South Africa’s one and only satellite, Sumbandila, has been out of contact with its Mission Control and has not downloaded any images since July. This was revealed on Wednesday by South African National Space Agency (Sansa) CEO Dr Sandile Malinga.
It is believed that the Earth observation spacecraft, built by Stellenbosch-based company Sun Space & Information Systems (SunSpace) and operated by Sansa on behalf of the Department of Science and Technology, was hit by a blast of solar radiation. This damaged Sumbandila’s systems and the satellite is now tumbling out of control.
The South African spacecraft was largely built using carefully selected and modified commercial-off-the-shelf components, which greatly cut costs yet provide high levels of reliability but which cannot handle extreme space events in the same way specially designed and built – and extremely expensive – space components can. The construction of Sumbandila cost just R11-million.
However, neither Sansa nor SunSpace have yet given up hope of re-establishing contact with and control of the satellite. SunSpace’s engineers believe that they only need three minutes of communication with Sumbandila to upload new instructions and restore control.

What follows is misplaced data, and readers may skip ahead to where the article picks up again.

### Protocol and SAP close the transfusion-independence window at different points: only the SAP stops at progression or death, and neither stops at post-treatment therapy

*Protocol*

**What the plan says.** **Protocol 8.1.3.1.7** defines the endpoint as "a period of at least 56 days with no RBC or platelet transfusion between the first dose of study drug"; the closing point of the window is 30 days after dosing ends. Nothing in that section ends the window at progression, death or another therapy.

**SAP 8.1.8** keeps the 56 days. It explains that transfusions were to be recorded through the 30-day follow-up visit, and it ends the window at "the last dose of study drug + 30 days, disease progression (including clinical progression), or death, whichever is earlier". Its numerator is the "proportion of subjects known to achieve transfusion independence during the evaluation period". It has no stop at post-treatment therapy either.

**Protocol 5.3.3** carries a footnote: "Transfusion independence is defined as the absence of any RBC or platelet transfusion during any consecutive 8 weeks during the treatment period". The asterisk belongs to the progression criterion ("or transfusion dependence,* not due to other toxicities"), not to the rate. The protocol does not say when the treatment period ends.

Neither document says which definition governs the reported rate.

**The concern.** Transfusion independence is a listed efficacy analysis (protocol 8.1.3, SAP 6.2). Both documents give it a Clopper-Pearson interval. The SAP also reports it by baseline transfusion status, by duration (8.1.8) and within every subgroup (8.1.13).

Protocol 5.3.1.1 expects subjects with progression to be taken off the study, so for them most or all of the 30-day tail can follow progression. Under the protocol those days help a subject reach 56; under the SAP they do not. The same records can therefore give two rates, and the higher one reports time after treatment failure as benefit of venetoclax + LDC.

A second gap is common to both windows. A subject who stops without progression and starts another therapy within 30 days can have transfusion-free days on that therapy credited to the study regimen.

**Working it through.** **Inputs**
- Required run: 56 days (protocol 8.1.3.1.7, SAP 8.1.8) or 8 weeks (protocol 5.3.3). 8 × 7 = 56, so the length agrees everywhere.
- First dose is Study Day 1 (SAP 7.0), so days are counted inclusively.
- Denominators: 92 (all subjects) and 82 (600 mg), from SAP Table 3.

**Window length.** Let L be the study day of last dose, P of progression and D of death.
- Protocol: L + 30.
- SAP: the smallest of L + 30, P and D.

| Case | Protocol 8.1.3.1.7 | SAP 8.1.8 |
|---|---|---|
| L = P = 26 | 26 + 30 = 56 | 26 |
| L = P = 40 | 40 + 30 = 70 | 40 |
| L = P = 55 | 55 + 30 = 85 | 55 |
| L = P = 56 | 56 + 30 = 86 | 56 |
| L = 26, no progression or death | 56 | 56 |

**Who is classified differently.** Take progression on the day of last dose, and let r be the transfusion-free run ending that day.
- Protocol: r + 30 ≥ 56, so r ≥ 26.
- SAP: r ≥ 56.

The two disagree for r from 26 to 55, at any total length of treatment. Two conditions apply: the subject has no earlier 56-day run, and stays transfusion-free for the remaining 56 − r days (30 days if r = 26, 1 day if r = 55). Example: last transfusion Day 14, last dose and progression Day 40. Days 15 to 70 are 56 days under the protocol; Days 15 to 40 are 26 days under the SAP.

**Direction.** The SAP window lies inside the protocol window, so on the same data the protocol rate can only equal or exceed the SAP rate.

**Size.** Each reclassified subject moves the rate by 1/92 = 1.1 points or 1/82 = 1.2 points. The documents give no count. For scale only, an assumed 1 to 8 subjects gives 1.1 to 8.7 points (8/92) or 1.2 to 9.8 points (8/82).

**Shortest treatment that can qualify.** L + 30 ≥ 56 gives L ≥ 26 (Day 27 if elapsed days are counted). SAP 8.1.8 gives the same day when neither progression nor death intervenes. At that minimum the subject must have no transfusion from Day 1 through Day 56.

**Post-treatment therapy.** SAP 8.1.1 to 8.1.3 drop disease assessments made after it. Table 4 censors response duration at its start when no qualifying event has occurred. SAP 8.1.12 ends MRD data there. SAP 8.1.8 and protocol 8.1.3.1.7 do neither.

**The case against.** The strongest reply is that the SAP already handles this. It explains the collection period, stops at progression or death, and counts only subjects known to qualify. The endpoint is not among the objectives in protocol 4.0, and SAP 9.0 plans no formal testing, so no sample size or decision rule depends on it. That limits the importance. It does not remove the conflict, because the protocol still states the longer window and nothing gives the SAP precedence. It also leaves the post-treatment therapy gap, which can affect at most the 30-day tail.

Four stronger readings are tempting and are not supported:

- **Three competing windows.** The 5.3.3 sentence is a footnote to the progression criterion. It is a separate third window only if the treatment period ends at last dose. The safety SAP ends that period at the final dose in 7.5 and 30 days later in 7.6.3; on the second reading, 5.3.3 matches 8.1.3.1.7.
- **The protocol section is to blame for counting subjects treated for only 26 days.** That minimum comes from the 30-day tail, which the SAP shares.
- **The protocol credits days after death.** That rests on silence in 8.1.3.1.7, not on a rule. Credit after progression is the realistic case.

However, the spacecraft’s battery, needed to power the control systems, is known to be run down and the satellite has only one solar panel with which to recharge it. Sumbandila sustained its damage in South Africa’s midwinter, and during this season its orbit exposes it to the sun less often, meaning that battery recharging takes longer.
Sansa and SunSpace are thus waiting for summer and optimal recharging conditions before trying to re-establish control. “We haven’t given up on it,” assured Malinga. “We’re still trying.” If the attempts made during this coming summer fail, then “at some point, we’ll have to make a decision” on whether to declare Sumbandila dead and abandon it.
Even if the the worst comes to pass, the Sumbandila programme has still been a success, he affirmed. “[It] is a prototype satellite, it has been in space for two years. It has collected over 1 100 usable images, cloud free images.” These have included images of flooded areas of Namibia and earthquake and tsunami devastated areas of Japan.
“We have achieved a lot. We’ve learnt a lot,” he highlighted. “We’ve [also] used it to train people.”
Malinga was speaking at a press briefing on the 62nd International Astronautical Conference, which is to be held in Cape Town from October 3 to October 7.